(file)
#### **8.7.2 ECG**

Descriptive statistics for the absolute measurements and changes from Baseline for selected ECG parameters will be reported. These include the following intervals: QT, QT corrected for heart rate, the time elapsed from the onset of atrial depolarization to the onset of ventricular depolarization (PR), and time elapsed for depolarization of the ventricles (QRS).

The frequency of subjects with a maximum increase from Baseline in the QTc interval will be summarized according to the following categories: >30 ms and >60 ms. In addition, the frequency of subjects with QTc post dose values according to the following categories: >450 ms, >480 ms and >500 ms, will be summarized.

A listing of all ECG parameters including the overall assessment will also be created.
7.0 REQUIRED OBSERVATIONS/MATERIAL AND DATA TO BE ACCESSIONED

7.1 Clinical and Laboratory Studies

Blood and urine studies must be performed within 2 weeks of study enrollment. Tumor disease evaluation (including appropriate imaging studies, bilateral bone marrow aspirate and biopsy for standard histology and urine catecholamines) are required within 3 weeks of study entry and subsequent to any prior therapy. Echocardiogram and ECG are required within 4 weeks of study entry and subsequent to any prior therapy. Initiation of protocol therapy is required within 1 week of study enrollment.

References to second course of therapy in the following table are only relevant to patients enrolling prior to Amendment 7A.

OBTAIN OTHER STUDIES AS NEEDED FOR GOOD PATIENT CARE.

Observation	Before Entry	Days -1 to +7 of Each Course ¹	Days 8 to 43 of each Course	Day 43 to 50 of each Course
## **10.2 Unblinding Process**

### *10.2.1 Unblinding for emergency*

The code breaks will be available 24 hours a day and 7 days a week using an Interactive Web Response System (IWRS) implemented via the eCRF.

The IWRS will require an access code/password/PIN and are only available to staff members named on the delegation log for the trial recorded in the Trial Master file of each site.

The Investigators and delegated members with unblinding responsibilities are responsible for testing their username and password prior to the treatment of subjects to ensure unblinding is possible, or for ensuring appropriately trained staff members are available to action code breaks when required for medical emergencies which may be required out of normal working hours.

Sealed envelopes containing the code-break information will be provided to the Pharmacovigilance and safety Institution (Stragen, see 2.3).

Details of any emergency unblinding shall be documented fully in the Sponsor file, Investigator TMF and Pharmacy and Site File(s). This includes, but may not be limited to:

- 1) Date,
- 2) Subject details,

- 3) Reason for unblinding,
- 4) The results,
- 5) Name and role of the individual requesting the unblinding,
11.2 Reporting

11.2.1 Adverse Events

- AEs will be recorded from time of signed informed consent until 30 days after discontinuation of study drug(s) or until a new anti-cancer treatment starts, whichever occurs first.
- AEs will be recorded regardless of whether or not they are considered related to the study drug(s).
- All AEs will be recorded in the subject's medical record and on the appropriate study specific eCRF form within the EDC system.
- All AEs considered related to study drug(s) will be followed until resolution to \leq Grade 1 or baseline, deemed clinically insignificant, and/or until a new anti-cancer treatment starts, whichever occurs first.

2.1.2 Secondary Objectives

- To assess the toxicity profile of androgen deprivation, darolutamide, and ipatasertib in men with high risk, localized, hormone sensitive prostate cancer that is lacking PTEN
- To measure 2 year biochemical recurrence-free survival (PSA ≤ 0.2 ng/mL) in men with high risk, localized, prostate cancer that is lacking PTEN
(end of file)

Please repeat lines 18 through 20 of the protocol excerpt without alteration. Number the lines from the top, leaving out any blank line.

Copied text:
- 1) Date,
- 2) Subject details,

- 3) Reason for unblinding,